I’m a Disabled Veteran, can I also get Social Security Disability?
Veterans often qualify for BOTH types of benefits.
Many times veterans do not realize that they may qualify for Social Security Disability along with their VA Disability.
The process of obtaining Social Security Disability is VERY different than the process you went through to get VA benefits.
Here are some differences that veterans who have navigated the VA should understand about Social Security Disability Insurance (SSDI):
Difference No. 1: The requirements are different. While both sets of benefits are based on your medical conditions…
- The VA compensates veterans for service-connected disabilities. To show service connection an injury or disease must be “coincident with service in the Armed Forces;” whereas,
- Social Security does NOT require the conditions to be service-connected, or even work-related.
- The VA uses a percentage-based system to determine a veteran’s disability; whereas,
- Social Security uses a “go / no go” standard, meaning Social Security either decides you CAN work or you CANNOT work. There are no options in between.
Difference No. 2: Social Security only cares about whether a veteran can perform substantial gainful activity (any type of work).
- A veteran’s VA rating is generally irrelevant to Social Security.
- This means a 100% P&T veteran who CAN work will be denied but a 60% (or lower) veteran who CANNOT work may be approved.
Difference No. 3: Social Security does have its own version of 38 C.F.R. Book C Subpart B; however…
- Because Social Security only decides disability on a “can work/can’t work” basis, the list of conditions that qualifies for an automatic presumption of “disabled” is smaller than the VA’s list of ailments.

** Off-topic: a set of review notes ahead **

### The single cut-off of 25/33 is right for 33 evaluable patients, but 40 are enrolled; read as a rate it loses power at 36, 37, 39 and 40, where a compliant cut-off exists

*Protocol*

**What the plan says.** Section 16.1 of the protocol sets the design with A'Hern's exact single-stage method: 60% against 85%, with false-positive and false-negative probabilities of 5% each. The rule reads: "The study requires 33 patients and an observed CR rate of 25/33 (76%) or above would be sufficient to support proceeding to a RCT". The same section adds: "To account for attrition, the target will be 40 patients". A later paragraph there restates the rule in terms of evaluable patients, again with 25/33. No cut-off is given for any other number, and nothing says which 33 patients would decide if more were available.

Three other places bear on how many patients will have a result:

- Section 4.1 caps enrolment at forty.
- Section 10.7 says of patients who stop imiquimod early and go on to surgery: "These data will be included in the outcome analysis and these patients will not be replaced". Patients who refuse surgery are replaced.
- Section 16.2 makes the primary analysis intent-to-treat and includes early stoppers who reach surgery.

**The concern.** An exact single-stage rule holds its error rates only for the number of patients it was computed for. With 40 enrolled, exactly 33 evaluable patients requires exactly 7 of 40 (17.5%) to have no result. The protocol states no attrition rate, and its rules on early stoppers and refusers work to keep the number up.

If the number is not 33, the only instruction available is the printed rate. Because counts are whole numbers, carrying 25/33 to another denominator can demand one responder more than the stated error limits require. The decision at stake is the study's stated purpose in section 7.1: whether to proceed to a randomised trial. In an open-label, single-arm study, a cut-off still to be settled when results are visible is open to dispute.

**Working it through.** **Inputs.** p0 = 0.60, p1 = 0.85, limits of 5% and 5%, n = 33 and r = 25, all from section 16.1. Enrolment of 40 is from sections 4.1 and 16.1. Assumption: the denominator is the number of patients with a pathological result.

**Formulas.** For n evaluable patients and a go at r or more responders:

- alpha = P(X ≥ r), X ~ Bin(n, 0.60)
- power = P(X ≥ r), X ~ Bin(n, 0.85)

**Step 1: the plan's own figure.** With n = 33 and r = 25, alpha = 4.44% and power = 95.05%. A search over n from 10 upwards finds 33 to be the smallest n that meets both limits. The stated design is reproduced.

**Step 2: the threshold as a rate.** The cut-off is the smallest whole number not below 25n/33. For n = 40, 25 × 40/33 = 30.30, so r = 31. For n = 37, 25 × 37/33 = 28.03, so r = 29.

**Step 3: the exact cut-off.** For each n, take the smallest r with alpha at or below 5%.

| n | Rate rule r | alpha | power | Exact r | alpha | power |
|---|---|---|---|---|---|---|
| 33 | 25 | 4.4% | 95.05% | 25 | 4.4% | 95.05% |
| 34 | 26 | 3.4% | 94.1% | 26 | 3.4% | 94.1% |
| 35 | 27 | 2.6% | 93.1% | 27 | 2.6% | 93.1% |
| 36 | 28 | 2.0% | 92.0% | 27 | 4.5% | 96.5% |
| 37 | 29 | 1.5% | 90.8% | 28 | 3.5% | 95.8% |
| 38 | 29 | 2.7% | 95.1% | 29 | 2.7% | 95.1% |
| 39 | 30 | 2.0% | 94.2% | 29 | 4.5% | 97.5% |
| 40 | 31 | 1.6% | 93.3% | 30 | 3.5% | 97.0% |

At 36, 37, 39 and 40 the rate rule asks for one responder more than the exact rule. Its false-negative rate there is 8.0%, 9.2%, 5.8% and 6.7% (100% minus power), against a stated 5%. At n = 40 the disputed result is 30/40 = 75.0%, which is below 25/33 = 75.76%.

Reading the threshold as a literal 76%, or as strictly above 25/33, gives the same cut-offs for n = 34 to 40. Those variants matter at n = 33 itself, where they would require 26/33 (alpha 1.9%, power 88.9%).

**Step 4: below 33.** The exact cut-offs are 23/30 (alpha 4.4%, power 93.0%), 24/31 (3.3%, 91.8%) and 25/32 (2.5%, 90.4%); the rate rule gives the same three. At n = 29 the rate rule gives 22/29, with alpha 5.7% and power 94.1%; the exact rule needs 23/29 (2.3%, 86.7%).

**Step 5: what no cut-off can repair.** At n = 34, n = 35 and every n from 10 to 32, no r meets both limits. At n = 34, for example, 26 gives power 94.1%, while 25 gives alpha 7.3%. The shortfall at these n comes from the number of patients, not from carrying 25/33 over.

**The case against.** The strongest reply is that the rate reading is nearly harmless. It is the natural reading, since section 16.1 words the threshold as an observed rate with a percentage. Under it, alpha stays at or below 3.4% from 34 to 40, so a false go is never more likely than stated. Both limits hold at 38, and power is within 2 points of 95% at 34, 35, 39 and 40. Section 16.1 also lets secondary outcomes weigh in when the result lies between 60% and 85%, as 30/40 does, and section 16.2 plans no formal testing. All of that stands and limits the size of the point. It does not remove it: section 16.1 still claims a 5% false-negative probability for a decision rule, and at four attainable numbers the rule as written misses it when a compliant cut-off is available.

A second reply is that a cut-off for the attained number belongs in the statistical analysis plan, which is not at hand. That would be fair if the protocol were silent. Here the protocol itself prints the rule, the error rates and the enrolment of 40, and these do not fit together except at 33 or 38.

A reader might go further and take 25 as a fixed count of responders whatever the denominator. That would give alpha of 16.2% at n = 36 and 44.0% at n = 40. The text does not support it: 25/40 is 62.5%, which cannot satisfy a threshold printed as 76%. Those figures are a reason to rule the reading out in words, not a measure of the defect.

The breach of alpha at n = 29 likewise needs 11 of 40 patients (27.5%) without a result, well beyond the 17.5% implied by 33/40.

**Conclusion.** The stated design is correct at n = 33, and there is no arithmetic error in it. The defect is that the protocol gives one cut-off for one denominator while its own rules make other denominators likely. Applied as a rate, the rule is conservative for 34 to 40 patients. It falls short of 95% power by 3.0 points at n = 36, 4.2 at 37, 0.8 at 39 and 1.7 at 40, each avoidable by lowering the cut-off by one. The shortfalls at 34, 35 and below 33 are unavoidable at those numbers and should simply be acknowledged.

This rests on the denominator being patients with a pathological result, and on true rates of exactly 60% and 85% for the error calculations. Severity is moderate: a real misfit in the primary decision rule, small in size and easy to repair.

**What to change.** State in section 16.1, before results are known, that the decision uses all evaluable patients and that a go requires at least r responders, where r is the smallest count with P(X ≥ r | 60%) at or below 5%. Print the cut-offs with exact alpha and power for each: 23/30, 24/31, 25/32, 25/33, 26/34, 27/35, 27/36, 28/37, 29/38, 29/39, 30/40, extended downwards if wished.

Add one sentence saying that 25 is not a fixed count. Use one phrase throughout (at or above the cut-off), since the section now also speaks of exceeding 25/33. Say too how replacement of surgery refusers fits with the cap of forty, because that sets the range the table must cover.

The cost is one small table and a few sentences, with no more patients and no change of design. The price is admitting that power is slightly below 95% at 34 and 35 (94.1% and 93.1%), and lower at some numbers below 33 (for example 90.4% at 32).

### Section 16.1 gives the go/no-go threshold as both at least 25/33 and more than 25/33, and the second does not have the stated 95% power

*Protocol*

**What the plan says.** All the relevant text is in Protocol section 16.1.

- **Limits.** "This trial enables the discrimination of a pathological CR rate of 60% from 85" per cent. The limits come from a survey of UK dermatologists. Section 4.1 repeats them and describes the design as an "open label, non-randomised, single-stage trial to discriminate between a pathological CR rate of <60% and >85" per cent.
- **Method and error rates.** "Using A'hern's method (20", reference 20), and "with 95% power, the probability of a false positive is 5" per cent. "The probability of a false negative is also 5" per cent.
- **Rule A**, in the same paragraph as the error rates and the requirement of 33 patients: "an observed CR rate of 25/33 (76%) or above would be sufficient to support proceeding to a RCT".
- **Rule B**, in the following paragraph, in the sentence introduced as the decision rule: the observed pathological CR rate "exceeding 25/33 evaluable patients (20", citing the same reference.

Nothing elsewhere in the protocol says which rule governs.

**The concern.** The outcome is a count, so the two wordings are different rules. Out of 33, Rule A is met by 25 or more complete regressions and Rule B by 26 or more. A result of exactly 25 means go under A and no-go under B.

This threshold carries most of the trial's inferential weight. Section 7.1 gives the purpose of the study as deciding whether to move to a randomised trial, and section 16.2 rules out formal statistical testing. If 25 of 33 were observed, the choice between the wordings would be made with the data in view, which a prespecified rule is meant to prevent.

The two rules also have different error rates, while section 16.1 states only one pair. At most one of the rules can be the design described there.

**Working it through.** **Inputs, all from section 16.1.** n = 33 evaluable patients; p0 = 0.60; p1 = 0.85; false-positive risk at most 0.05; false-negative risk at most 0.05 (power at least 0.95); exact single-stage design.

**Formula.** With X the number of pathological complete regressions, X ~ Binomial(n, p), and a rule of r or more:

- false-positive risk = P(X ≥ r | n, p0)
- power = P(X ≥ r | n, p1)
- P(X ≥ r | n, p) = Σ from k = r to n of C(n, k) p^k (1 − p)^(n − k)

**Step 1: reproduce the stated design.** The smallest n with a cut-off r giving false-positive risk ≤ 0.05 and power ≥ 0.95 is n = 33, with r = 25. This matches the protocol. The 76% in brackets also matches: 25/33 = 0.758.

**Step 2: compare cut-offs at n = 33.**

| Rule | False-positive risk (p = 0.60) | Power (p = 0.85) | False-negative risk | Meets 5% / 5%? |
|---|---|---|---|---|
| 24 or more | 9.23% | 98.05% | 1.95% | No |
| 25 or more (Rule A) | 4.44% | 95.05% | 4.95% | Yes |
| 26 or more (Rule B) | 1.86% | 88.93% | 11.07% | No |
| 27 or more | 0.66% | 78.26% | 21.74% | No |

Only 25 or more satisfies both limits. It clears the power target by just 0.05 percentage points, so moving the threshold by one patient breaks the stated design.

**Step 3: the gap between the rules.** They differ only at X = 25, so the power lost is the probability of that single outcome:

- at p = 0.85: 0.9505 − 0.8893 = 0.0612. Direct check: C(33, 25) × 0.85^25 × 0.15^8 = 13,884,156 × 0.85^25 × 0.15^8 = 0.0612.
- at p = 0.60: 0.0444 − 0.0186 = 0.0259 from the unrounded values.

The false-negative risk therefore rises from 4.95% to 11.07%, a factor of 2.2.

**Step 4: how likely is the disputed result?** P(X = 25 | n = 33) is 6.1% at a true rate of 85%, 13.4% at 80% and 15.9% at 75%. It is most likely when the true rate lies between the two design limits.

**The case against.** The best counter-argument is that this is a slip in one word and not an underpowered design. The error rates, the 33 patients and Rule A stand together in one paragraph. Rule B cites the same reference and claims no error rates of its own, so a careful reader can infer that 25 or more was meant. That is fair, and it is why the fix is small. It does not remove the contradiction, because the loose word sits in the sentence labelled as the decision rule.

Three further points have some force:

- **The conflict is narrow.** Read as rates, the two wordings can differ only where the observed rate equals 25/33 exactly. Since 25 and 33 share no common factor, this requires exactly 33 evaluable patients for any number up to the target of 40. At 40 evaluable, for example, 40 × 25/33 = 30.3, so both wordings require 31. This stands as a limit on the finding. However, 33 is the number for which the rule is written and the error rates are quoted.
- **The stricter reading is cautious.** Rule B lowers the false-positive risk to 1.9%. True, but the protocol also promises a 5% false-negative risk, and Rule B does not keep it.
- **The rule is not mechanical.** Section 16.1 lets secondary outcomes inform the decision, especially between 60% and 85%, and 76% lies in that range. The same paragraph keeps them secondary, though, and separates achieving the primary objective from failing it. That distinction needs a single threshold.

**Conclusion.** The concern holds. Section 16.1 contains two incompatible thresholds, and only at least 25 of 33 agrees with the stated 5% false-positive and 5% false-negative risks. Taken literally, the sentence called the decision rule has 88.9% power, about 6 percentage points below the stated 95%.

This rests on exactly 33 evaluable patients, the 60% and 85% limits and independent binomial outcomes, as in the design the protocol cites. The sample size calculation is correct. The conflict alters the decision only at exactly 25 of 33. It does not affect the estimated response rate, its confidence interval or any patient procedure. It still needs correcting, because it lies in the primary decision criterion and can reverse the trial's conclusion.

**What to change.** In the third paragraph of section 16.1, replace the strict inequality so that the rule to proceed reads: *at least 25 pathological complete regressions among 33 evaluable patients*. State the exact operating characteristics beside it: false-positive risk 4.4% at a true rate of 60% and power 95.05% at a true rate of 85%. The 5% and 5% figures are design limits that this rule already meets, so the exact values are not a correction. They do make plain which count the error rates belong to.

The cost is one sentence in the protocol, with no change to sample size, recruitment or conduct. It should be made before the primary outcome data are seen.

- Also, Social Security does not rate based on the individual body systems but on a Claimant’s entire medical condition as it relates to their ability to work.
That does not mean your VA rating cannot be used as evidence to help your SSDI claim, because it can. Generally, both agencies should consider the other’s decision when making their own determination. However, neither agency’s decision is binding on the other.
When your application for SSDI benefits is denied because SSA says you are still “able to work,” this does not necessarily mean that you don’t qualify. Most applications are flat-out denied, initially. You must appeal, usually several times, in order to get your benefits. (This is when it helps to have a lawyer.)
Click here for more information on programs that expedite the processing of veterans’ claims.
The bottom line: if your medical issues are preventing you from working, you may qualify for Social Security Disability, along with your VA benefits. Do not let the higher standards of proof discourage you from applying for benefits. Please seek an experienced disability attorney in your area for help.
If you are a disabled veteran and need help with your Social Security Disability appeal and hearing, contact Deborah at The Hardin Law Firm, PLC, for help.
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DISCLAIMER: The information contained in this website is intended to convey general information. It should not be construed as legal advice or opinion. It is not an offer to represent you, nor is it intended to create an attorney-client relationship.
Originally Published: December 13, 2016
Last updated: December 14, 2016 at 8:52 am